No one asked Boris Johnson about the looming train and tube strikes at Wednesday’s prime minister’s questions, but he managed to shoehorn the subject in anyway, to have a dig at Keir Starmer.
“Have we heard any condemnation yet from the opposition of the RMT and their reckless and wanton strike?” he asked in response to a question about passport backlogs.
Johnson’s government has attacked the strike plan as “an act of self-harm” and “thoroughly irresponsible” in an effort to stoke anger against the rail unions, and he was clearly hoping to lump Starmer in with the RMT members.
Afterwards, however, Starmer’s spokesperson had no compunction in saying the strikes should not go ahead. “We’ve been clear in the position that the strikes shouldn’t go ahead,” he said. “Nobody wants to see industrial action that is disruptive.”
Starmer has spent much of his leadership distancing himself from his predecessor, Jeremy Corbyn, a staunch supporter of the unions who was frequently seen on picket lines, as was the former shadow chancellor John McDonnell.
By contrast, Starmer’s spokesperson said he supported the general right of workers to withdraw their labour, but believed the rail strikes should not go ahead.
Labour’s tetchy relationship with the Unite leader, Sharon Graham, underlines Starmer’s more cautious approach when it comes to the unions, and contrasts with Corbyn’s close comradeship with Graham’s predecessor, Len McCluskey, and his team.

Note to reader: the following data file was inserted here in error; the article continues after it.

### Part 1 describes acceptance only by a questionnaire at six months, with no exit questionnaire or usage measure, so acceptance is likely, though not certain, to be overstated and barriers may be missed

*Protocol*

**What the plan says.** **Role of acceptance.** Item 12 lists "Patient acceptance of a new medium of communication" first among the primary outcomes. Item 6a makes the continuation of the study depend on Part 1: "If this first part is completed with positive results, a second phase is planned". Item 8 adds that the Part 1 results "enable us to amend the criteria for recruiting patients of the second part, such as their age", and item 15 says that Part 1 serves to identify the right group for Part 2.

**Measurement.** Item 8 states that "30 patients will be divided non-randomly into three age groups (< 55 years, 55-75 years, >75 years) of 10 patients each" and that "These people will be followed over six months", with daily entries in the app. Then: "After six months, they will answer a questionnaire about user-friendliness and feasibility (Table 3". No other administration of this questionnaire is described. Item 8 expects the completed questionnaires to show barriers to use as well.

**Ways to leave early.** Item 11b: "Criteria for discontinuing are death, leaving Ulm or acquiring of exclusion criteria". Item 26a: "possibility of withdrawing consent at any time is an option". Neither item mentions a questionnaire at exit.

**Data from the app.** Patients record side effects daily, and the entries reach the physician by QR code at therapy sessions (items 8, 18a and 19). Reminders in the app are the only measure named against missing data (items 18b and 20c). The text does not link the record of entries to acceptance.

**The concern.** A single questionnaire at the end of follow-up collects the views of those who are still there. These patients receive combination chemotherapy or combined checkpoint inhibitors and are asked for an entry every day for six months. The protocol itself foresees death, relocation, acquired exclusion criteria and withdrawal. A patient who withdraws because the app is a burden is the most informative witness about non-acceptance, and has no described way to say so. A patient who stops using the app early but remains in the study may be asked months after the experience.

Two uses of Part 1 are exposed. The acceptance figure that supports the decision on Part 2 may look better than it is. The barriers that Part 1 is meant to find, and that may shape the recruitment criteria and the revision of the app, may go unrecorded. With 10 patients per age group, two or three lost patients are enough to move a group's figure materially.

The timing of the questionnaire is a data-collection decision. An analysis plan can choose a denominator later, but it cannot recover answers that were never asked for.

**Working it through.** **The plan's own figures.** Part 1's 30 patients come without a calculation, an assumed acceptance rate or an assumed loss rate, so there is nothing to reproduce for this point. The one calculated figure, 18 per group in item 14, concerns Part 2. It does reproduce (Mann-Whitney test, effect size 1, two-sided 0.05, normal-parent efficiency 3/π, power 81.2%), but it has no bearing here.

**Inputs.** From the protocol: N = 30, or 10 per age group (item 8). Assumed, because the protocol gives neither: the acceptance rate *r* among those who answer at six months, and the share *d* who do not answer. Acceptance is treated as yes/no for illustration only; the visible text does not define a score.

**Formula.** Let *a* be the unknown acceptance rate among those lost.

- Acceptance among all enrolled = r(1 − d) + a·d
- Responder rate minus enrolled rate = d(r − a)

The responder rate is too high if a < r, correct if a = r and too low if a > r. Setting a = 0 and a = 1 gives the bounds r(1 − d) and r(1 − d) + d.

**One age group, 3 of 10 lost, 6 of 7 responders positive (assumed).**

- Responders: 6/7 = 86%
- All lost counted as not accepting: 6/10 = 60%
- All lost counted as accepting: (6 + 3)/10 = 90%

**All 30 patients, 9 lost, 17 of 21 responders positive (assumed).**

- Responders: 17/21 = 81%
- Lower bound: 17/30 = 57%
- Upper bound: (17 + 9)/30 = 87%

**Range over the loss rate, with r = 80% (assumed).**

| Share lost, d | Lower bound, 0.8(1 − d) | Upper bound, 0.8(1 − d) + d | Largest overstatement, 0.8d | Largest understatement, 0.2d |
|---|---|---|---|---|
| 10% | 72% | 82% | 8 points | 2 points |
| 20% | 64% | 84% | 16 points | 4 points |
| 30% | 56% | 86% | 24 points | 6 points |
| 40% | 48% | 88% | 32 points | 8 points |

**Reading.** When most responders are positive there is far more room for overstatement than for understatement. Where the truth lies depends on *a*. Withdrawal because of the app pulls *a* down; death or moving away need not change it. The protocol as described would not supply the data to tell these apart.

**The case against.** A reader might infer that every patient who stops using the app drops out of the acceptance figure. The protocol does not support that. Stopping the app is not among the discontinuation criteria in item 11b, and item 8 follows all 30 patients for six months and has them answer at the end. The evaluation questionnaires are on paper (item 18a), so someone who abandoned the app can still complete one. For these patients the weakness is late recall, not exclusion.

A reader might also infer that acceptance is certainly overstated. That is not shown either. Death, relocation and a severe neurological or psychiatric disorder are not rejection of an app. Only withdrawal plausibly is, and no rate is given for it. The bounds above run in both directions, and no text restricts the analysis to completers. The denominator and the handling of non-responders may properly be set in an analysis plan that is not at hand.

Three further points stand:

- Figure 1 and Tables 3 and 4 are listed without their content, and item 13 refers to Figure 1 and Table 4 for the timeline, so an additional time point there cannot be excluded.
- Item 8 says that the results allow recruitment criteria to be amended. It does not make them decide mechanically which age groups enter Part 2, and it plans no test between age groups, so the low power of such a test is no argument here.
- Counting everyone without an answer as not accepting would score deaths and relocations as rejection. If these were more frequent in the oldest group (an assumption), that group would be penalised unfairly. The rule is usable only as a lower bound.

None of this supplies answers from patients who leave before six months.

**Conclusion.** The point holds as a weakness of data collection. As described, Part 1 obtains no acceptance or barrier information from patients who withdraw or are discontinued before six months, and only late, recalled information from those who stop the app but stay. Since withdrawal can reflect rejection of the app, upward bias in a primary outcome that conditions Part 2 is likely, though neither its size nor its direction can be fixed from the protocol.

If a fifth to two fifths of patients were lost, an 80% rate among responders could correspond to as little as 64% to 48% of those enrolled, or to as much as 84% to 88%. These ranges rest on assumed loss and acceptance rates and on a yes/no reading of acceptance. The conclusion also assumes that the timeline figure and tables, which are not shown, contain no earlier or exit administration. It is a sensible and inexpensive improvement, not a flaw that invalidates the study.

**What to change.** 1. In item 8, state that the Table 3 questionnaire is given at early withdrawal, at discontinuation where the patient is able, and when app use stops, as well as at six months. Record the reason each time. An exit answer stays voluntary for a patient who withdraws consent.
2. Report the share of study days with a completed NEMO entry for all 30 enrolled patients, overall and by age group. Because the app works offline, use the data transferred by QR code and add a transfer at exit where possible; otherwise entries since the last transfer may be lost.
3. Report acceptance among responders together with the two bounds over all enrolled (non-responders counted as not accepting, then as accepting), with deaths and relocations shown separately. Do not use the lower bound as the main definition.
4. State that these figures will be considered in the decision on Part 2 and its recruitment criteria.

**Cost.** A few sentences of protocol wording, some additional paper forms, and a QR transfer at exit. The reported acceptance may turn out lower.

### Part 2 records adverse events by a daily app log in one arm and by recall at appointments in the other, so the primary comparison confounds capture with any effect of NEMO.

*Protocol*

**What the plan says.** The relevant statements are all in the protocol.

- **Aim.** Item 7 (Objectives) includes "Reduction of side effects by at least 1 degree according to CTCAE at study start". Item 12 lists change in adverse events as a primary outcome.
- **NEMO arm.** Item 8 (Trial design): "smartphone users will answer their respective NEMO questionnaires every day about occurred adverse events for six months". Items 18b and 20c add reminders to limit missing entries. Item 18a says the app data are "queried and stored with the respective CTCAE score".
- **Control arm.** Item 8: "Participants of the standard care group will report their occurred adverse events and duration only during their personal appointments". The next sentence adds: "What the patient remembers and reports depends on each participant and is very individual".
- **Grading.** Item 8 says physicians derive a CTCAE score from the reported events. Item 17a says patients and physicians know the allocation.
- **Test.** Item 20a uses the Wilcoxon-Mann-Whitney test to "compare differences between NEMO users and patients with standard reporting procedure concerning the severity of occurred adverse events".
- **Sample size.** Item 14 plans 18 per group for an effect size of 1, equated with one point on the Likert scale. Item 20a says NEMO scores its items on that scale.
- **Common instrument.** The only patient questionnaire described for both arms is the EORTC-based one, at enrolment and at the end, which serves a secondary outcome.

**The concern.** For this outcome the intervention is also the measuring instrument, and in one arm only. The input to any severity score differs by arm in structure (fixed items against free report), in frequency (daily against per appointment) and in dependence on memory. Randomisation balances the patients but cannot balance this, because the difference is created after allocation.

Nevertheless, the Tories still believe there is political capital to be made from reminding voters about Corbyn: the party co-chair Oliver Dowden told members earlier this year: “The danger has not passed. The Corbynistas are still there.”
When it comes to the train strikes, Labour is seeking to throw the onus back on to the government, calling on ministers to become more directly involved in trying to resolve the standoff between the RMT and rail bosses.
Reports last month suggested Johnson was minded to cut a pay deal with the transport unions worth up to 5%, rather than see the entire network brought to a halt.
But with the Treasury wary of seeming to endorse blockbuster pay deals as the Bank of England governor calls for restraint (despite Johnson’s promise of a “high-wage economy”), ministers have broadly constrained themselves to shouting from the sidelines, while drawing up contingency plans to try to ease the disruption.
The prime minister’s spokesperson said meetings were being convened with freight companies and other key players in an effort to ensure they were prepared.
Plans to impose minimum service standards on transport companies during strikes, promised in the 2019 manifesto, have so far come to nothing, and No 10 acknowledges there is no chance of them being introduced in time to limit this month’s disruption.
By repeatedly castigating the unions, ministers will hope the responsibility for what could in effect be a week-long standstill across much of the railway system will fall on striking train staff.
But with public trust already low, Johnson’s government will fret about the risk of taking some of the blame from frustrated passengers, who are already struggling with the cost of living crisis.